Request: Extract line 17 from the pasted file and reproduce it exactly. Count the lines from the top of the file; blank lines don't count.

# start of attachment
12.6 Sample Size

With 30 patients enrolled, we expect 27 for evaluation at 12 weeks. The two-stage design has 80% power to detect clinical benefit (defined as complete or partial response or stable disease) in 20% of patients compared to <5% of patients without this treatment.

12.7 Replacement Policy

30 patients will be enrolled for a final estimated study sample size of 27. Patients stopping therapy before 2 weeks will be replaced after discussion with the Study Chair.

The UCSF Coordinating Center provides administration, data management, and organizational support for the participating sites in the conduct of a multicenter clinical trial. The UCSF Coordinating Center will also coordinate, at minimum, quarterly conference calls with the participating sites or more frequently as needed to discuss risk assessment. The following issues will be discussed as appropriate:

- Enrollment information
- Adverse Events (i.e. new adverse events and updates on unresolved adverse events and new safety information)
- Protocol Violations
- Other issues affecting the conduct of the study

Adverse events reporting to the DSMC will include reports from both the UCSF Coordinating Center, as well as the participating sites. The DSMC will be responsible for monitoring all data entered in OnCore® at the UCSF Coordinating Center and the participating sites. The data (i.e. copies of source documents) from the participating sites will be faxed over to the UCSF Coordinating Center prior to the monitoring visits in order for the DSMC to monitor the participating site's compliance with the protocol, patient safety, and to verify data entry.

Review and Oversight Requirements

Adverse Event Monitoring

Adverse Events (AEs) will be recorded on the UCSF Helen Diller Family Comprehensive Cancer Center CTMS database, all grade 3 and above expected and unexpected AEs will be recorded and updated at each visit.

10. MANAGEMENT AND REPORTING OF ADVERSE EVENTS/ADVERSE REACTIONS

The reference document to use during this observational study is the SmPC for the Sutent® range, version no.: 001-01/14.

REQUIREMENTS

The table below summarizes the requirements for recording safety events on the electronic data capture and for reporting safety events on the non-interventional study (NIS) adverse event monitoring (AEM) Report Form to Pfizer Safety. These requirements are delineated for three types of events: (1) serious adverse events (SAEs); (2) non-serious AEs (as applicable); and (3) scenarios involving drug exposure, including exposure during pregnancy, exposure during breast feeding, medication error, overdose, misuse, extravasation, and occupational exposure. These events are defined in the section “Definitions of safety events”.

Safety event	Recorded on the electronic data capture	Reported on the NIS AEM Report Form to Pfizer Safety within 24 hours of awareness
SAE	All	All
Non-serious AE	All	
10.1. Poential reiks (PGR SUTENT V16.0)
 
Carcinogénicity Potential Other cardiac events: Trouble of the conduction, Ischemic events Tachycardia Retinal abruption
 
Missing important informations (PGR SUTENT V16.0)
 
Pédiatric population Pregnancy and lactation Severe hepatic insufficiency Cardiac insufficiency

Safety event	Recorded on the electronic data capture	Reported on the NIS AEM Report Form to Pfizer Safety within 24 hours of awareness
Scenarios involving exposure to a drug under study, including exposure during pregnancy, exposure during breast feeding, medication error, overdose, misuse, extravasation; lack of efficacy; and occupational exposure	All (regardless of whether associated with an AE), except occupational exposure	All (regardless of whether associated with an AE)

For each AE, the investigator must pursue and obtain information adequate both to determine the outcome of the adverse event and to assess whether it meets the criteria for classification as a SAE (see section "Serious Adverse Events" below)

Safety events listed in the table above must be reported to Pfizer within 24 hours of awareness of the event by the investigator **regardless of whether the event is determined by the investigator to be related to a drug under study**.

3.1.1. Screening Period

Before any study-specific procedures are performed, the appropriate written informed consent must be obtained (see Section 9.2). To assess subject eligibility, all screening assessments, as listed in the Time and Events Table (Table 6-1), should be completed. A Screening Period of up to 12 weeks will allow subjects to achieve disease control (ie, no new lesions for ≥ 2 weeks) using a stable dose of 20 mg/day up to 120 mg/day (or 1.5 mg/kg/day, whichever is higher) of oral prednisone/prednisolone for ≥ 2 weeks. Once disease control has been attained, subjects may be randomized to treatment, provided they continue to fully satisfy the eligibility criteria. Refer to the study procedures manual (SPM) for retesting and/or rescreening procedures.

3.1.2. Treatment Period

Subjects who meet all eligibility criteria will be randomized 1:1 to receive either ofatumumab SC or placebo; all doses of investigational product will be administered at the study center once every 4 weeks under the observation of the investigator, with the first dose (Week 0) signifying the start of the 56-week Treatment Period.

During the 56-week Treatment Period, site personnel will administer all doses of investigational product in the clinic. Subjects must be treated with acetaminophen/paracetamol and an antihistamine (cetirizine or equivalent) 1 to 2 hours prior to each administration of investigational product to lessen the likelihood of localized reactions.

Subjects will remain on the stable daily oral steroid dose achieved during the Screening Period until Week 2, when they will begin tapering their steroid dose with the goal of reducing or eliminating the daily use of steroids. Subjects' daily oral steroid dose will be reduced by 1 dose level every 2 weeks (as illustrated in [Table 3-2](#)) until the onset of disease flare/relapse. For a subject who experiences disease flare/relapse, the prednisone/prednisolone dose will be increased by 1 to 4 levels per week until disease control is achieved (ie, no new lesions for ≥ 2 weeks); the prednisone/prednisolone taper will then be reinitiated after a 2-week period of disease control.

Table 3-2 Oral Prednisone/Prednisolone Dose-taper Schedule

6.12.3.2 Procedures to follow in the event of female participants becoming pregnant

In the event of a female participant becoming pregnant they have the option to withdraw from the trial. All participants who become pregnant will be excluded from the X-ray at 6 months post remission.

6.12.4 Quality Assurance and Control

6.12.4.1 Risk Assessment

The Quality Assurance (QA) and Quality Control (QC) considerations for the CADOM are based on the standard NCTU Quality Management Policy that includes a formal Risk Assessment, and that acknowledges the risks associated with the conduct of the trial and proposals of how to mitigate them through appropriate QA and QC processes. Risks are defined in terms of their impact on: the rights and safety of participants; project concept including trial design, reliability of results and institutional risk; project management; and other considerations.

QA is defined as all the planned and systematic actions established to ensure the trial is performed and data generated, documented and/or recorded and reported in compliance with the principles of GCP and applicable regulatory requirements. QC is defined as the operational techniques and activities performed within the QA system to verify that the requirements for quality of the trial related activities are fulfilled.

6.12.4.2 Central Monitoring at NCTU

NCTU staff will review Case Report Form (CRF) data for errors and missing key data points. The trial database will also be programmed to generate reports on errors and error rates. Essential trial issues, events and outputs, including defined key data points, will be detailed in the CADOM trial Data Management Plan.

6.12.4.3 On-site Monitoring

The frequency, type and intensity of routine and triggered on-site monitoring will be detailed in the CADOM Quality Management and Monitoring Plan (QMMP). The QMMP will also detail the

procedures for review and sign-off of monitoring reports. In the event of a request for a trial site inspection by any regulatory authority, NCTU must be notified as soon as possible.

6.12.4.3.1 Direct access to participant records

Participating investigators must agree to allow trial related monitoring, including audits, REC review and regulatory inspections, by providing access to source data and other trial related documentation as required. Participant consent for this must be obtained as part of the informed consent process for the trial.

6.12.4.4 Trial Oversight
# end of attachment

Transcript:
The table below summarizes the requirements for recording safety events on the electronic data capture and for reporting safety events on the non-interventional study (NIS) adverse event monitoring (AEM) Report Form to Pfizer Safety. These requirements are delineated for three types of events: (1) serious adverse events (SAEs); (2) non-serious AEs (as applicable); and (3) scenarios involving drug exposure, including exposure during pregnancy, exposure during breast feeding, medication error, overdose, misuse, extravasation, and occupational exposure. These events are defined in the section “Definitions of safety events”.